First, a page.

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Scholar Spotlight: Sarah Cohodes

Challenging assumptions about charter schools

October 18, 2021


Tu-Uyen Tran Senior Writer
Sarah Cohodes
SARAH COHODES, INSTITUTE VISITING SCHOLAR, Associate Professor of Economics and Education, Columbia University
Scholar Spotlight: Sarah Cohodes

The research community at the Institute includes visiting scholars, consultants, economists, research analysts, and research assistants. These scholars bring a diversity of backgrounds, interests, and expertise to research that deepens our understanding of economic opportunity and inclusion as well as policies that work to improve both. We talked with four of them about their work.

Growing up in a family of public school teachers, Sarah Cohodes never had a good impression of charter schools. She believed they took resources from traditional public schools and did little to close racial, ethnic, and socioeconomic achievement gaps.

A few years after college, Cohodes went to work for a Harvard economist who studied charter school effectiveness. She wrote the computer codes used to analyze the data and was the first on her team to recognize that charter schools could be incredibly effective.

“Preferences don’t come fully formed and descend on us based on our chromosomes. Preferences are shaped by the world that we are in.”
—Sarah Cohodes

“The impacts were so big that we kept looking for an error in the code to explain why they were so big,” she said. The data showed that the Boston charter schools she looked at raised test scores significantly for students who might otherwise lag behind in traditional schools. In fact, she said, they appeared to have closed the gap with a neighboring, more affluent school district.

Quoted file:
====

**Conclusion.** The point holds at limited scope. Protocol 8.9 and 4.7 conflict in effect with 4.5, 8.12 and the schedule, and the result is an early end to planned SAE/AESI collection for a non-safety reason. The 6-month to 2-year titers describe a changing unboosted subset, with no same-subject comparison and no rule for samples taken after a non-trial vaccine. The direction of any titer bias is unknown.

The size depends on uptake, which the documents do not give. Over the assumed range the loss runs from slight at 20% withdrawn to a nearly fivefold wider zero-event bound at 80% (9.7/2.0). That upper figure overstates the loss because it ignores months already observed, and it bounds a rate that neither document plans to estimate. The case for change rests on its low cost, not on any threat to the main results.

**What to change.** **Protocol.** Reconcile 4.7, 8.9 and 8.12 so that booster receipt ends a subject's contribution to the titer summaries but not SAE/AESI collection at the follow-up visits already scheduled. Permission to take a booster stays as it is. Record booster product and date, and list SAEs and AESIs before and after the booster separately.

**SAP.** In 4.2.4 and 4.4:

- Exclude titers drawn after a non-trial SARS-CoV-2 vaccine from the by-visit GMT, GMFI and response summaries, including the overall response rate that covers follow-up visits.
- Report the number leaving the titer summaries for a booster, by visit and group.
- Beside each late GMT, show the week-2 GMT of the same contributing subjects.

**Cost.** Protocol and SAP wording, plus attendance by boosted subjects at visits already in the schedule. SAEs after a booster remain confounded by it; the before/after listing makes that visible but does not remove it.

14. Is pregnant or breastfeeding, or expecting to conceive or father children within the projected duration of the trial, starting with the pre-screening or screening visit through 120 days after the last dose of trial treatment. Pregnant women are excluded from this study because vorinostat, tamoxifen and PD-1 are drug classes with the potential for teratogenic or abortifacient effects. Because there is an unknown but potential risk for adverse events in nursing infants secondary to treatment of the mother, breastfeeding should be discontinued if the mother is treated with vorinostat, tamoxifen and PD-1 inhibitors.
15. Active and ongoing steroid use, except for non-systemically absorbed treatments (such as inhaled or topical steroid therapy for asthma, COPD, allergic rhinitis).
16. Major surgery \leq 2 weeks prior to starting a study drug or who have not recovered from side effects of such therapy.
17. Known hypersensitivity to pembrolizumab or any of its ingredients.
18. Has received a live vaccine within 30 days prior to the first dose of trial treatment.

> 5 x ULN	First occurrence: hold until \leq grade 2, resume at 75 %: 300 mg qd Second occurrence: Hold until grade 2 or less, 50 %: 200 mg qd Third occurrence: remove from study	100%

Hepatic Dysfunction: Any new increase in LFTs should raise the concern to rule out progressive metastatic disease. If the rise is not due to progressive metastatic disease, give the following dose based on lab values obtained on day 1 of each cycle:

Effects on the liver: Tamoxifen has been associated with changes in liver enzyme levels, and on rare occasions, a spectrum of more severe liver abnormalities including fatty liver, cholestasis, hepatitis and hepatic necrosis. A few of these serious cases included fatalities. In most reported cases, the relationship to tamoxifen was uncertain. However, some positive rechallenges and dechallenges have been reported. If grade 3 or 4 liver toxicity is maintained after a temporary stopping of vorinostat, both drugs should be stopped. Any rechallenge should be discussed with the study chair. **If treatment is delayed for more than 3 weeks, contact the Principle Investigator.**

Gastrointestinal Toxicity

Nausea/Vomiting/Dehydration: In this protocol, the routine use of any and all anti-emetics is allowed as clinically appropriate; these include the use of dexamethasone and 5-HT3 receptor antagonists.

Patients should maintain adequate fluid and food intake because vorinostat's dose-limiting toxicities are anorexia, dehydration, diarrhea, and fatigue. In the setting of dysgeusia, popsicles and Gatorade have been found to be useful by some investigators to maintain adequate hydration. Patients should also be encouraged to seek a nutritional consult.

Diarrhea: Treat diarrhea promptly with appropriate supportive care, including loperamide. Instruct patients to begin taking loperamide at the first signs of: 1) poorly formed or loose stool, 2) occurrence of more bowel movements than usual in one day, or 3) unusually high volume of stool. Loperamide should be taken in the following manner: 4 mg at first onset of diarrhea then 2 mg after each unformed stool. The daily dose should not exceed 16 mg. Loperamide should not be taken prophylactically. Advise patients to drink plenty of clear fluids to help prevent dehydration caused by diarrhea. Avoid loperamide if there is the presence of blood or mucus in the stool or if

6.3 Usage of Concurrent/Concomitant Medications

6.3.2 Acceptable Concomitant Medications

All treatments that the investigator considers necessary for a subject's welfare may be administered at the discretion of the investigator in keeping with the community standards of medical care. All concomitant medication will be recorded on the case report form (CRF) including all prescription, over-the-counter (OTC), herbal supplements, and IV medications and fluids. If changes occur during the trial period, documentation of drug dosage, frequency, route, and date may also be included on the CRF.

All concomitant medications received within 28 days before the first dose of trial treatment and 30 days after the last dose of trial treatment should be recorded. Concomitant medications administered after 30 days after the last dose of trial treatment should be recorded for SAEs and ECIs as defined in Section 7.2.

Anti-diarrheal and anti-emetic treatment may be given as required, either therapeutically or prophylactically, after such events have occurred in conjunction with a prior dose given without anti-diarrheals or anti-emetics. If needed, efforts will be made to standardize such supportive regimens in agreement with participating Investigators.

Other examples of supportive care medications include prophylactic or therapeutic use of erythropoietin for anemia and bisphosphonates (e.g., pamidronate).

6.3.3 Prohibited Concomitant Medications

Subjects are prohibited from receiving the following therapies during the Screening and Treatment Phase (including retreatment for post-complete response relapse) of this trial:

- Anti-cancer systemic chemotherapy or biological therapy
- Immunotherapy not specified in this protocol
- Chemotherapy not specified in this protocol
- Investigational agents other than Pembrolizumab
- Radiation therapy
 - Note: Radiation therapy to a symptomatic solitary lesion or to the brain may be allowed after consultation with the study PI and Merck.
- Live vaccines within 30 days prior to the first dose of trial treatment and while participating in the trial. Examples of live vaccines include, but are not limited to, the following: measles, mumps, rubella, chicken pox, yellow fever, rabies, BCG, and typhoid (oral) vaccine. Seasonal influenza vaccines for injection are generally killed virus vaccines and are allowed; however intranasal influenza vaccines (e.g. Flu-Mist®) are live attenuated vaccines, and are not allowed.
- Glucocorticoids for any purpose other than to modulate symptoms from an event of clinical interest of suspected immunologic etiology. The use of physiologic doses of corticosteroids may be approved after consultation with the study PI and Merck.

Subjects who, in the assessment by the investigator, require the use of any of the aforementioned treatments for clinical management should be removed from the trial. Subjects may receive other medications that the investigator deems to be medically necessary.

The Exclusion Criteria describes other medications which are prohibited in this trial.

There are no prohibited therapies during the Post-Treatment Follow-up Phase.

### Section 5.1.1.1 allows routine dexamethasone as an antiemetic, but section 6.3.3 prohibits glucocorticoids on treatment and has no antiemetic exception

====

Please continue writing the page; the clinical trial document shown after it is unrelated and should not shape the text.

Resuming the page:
Later studies showed they also increased four-year college enrollment.

Now, a decade later, Cohodes is an economist at Columbia University and still studies charter schools. In a 2021 paper, she and two co-authors looked at whether Boston charter schools were able to replicate their success when opening new campuses. They found that the schools that opened successful new campuses did so by having experienced teachers create standardized materials that novice teachers could employ.

“Too often we force teachers to recreate the wheel,” she said. “Access to those [standardized] materials helps them focus on personalizing their approach to their students.”

Cohodes is using her time as a visiting scholar at the Opportunity & Inclusive Growth Institute to explore a new area of research. She wants to understand how fears of sexual harassment in male-dominated fields shape female college students’ preferences in majors.

Many gender-gap studies conclude that women’s “preferences” for certain career paths drive differences, she said, but how are those preferences formed? “Preferences don’t come fully formed and descend on us based on our chromosomes. Preferences are shaped by the world that we are in.”

It’s an entirely new topic for her, she said, but being at the Institute will be a big help. “One of the things I’m excited about is having a group of people to work through these new questions with.”

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Tu-Uyen Tran
Senior Writer

Tu-Uyen Tran is the senior writer in the Minneapolis Fed’s Public Affairs department. He specializes in deeply reported, data-driven articles. Before joining the Bank in 2018, Tu-Uyen was an editor and reporter in Fargo, Grand Forks, and Seattle.